Last Friday I attended the NMA Live conference in London on Real Time Bidding. It was an opportunity to inform and educate those within the industry about exactly what Real Time Bidding (RTB) is all about, what role it’s going to play in the future of Display Advertising, and what it can do for advertisers and their Display campaigns.
For anyone not familiar with the concept, this video gives a nice short summary.
Jay Stevens from The Rubicon Project, and Marco Bertozzi from Vivaki Nerve Centre both provided the audience with an overview of RTB. The general consensus from them, and the other speakers at the event, was that Real Time bidding is fantastic, but you would expect that from a RTB conference wouldn’t you? The truth is though, that real time bidding, and running an ad campaign through a DSP rather than a traditional ad network does have many benefits. It allows you to serve ads to users on an impression by impression basis, site by site, user by user. Targeting individuals within your target audience, with results in a lot less wastage than a traditional buy with an ad network.
Real Time Bidding also allows you to alter how much you want to pay for serving impressions to users at various points on the customer life cycle. You can set up a campaign so that the bid price for an brand loyal customer is different from that of someone who doesn’t know your brand, and everything in between. This is all carried out by collecting relevant data from users, and using this to serve the correct ads to the right person at the most effective time. Whoever has the best information, and can use it the most effectively will perform the best. A pretty simple concept, but if you are running a campaign with 3 or 4 DPSs all serving ads and independently collecting data, things can get a little complicated. Less is more it would seem, but running on only one DSP also has its pitfalls. If a relationship turns sour, it may be difficult to hold onto the all important data that has been building up, and without this, you would need to start from scratch! Finding the right balance is key.
Those in attendance at the conference were either from an DSP background, or from an agency. Only one person identified themselves as an advertiser, which is possibly an indication of where RTB sits within the industry. It’s a fantastic thing, but not that many advertisers are aware of it and the benefits it has. It’s our role as an agency to inform clients of its benefits and if it can help achieve their campaign objectives.
Matthew Turner, Head of Online Marketing at BSkyB talked about how DSPs are a major part of Sky’s Display activity. Display Advertising is growing as a digital channel and DSPs are a big part of it. Last year, £30m was spend via Real Time Bidding, this year that figure is expected to at least double, and may top the £100m mark.. In July last year, RTB accounted for around 2% of Display revenue for Sky, and this was up to 18% in January 2011. Turner hopes that by 2013, this figure will reach 50%. It’s quite a commitment, but why not? Turner says that the CPAs from RTB are coming in lower than that of the CPM buys in Q4 2010.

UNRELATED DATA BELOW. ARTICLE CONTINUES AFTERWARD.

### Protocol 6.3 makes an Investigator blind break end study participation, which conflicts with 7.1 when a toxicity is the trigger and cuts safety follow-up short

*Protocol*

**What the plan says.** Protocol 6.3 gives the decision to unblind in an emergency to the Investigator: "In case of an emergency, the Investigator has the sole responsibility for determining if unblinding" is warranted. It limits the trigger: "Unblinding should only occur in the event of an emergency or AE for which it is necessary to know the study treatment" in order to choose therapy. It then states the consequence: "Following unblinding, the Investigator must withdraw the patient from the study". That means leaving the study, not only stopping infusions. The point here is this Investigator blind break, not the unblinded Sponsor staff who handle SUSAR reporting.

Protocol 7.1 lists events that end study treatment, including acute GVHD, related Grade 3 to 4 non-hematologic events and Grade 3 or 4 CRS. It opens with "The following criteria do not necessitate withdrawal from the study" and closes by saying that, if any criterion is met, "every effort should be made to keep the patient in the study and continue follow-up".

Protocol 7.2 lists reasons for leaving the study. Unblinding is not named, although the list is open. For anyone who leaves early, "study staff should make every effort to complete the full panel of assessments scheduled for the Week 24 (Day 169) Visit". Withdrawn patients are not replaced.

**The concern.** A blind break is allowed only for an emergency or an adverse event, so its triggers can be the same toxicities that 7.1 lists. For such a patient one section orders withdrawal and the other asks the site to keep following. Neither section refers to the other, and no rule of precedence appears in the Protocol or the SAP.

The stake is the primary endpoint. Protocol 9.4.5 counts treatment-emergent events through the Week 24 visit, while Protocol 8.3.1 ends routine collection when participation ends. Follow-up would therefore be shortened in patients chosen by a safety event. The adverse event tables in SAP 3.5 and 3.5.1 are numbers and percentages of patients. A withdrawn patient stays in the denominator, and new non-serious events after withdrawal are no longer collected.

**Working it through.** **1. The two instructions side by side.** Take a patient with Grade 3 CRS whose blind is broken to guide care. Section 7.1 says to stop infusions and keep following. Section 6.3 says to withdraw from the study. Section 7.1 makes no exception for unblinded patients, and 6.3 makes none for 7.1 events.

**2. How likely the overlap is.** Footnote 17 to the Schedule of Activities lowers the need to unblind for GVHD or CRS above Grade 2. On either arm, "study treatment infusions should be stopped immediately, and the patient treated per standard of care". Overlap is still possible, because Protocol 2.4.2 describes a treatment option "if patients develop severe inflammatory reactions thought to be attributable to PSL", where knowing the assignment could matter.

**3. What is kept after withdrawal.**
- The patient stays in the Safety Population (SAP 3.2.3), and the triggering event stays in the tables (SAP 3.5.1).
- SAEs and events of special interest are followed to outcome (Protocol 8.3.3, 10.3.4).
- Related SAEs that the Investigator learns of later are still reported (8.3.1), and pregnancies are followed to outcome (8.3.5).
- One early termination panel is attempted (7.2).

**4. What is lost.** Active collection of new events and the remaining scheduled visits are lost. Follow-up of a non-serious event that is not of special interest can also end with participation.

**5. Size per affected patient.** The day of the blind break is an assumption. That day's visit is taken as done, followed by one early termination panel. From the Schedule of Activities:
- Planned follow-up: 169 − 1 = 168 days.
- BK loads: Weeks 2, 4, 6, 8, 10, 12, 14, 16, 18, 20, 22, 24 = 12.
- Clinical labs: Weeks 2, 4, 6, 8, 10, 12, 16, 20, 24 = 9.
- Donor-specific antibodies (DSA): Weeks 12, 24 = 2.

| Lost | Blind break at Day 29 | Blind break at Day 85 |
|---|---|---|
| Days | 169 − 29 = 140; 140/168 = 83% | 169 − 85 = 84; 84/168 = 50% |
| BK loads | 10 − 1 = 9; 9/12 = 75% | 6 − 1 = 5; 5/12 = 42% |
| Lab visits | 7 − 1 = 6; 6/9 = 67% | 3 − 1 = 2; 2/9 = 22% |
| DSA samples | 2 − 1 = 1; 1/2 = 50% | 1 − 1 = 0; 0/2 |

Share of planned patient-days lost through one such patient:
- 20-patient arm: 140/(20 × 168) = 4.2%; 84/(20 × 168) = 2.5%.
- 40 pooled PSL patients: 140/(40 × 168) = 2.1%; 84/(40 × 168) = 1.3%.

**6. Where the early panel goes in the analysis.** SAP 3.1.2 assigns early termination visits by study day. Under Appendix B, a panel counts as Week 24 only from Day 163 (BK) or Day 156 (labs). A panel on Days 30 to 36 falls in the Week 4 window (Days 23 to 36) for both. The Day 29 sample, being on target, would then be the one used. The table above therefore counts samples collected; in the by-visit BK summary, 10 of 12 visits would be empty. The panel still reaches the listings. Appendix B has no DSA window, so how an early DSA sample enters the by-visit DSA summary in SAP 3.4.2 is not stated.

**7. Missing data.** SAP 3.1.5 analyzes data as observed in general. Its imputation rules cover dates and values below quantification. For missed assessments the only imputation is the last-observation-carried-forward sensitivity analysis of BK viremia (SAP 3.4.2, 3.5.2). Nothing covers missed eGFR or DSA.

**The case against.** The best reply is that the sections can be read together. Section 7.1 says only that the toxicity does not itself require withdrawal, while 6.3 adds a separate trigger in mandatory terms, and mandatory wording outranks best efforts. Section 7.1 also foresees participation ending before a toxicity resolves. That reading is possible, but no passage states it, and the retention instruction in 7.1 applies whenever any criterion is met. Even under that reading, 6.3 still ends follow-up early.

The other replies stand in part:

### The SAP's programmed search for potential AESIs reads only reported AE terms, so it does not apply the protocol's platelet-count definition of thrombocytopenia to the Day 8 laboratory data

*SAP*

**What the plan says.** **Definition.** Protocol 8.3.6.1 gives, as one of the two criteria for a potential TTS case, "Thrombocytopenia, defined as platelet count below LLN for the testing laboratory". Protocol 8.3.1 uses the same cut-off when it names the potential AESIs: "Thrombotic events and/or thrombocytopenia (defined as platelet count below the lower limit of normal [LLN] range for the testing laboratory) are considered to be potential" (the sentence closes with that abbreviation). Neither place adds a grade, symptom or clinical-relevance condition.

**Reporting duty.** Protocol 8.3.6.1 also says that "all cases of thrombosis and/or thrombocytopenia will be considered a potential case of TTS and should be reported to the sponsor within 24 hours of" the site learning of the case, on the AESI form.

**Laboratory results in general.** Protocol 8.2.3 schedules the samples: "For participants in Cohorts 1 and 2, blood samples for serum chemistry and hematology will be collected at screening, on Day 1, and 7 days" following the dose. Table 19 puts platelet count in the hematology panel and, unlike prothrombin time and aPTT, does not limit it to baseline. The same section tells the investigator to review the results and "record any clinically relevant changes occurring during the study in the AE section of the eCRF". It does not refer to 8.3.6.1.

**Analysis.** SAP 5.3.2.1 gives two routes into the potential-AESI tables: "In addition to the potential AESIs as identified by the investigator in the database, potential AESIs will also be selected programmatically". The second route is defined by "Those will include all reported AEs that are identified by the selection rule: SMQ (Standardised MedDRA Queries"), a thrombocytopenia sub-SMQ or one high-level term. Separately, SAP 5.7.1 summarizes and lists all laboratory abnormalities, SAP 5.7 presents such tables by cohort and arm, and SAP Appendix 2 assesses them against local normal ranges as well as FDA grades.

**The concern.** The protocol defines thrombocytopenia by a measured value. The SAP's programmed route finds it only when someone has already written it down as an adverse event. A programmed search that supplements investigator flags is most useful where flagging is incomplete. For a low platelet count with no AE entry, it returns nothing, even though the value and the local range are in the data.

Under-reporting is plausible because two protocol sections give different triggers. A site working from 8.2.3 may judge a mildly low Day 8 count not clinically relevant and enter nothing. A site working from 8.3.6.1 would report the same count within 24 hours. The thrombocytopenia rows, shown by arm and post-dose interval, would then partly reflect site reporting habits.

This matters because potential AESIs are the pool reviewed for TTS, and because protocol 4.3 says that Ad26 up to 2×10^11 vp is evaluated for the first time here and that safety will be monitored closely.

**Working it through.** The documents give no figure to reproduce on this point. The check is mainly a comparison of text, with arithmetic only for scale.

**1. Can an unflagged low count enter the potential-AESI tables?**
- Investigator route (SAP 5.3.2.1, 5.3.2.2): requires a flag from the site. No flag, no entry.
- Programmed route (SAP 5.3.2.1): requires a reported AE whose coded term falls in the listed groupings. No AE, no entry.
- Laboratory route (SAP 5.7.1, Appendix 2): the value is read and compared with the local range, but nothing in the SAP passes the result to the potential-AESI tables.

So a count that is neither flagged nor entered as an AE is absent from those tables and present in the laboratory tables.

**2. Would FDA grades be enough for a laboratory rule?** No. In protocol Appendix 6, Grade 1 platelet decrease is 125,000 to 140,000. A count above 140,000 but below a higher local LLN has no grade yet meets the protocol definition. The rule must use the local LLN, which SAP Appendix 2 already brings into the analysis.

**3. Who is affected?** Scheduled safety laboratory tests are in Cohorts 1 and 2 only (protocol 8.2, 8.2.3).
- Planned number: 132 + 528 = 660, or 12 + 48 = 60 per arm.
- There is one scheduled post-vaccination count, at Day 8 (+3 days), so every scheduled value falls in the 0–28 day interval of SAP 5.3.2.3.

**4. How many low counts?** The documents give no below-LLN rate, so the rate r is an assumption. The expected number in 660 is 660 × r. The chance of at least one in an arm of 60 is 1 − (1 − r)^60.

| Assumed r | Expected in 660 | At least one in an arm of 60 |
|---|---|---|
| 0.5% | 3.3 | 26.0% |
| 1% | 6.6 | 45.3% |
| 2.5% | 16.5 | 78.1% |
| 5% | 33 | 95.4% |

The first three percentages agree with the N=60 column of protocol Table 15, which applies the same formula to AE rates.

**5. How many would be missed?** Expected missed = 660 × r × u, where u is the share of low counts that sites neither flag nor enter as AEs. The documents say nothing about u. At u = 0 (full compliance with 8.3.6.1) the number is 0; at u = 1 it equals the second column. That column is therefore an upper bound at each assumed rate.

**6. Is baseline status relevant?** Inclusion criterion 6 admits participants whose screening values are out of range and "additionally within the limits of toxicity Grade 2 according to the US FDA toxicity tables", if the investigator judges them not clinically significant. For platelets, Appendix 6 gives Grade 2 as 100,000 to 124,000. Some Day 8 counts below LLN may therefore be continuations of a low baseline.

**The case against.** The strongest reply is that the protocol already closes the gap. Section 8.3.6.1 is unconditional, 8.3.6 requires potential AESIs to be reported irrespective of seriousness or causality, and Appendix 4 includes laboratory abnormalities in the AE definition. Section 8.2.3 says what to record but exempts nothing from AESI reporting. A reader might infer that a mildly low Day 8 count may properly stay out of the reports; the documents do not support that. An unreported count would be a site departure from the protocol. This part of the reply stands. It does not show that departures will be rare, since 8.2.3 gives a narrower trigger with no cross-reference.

The session ended with a Q&A with the panel, and inevitably one of the first discussion that arose was the issue of privacy, and what effect the EU Cookie Directive will have on RTB. As data and user information is such a critical component of RTB, it’s something that has been top of the agenda for several months now. The industry is taking an active approach in the issue, and the IAB recently launched the Your Online Choices site, which is there to provide information to users about how their data is used, and also allows users to turn on or off the behaviourally targeted ads they receive from specific companies. In the US they have already been testing a similar concept, and found that only a tiny percentage of user are clicking on the icon (0.002%), and of those who click through, only 1% actually chose to opt out. The rest chose to change the information that was there to make sure it was accurate, so it would seem that the issue isn’t about privacy, more about accuracy!
However, when the directive comes into force at the end of May, I would imagine that with a lot more coverage, and more information available to users, the numbers will rise.
So there’s no denying it, RTB looks like it could be the way forward for the Display sector. It’s growing, and it’s difficult to argue with the benefits. Gone are the days of “Spray and Pray”. RTB gives you better targeting, more transparency, and better results. Will we end up paying more for inventory? Possibly, but with RTB the money you spend is much more effective and you can run much more efficient display campaigns.